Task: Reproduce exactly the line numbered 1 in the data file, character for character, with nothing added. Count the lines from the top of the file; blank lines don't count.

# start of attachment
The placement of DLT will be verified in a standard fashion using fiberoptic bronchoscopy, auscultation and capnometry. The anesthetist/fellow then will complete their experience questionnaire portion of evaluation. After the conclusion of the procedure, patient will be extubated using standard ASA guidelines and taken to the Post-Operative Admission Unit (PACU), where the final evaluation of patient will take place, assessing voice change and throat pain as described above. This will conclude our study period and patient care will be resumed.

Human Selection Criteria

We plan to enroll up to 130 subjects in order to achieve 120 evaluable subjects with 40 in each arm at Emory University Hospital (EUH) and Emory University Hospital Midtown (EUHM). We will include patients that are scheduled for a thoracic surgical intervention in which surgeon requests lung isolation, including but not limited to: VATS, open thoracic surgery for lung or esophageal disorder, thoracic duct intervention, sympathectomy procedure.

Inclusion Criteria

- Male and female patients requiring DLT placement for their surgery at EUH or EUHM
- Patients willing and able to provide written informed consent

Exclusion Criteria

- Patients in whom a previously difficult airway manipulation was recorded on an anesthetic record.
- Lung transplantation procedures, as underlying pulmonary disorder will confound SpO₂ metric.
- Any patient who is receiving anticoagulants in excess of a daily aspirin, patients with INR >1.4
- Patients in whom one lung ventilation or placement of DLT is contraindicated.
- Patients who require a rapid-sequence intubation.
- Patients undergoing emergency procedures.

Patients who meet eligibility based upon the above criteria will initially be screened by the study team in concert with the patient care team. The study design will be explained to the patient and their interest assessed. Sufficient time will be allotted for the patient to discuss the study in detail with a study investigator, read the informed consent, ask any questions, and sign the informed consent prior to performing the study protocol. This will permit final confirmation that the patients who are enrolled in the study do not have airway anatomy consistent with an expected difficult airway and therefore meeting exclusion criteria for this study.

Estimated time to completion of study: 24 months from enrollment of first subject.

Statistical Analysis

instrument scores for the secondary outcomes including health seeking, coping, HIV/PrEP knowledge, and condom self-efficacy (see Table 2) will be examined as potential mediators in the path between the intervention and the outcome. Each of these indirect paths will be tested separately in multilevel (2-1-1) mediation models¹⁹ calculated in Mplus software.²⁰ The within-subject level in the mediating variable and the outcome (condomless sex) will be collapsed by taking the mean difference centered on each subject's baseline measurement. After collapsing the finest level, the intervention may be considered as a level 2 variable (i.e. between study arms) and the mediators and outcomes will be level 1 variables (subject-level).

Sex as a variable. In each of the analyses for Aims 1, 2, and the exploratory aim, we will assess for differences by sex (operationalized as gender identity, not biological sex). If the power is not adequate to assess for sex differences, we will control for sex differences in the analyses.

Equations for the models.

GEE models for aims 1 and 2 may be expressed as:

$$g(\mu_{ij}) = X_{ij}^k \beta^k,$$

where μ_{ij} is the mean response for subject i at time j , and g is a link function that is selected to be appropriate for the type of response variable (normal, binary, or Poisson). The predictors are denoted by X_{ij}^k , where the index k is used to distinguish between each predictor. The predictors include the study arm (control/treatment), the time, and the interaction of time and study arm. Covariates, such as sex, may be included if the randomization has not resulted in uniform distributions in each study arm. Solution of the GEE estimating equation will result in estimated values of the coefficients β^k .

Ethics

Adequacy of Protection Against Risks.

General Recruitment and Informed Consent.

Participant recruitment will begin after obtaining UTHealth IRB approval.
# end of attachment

The placement of DLT will be verified in a standard fashion using fiberoptic bronchoscopy, auscultation and capnometry. The anesthetist/fellow then will complete their experience questionnaire portion of evaluation. After the conclusion of the procedure, patient will be extubated using standard ASA guidelines and taken to the Post-Operative Admission Unit (PACU), where the final evaluation of patient will take place, assessing voice change and throat pain as described above. This will conclude our study period and patient care will be resumed.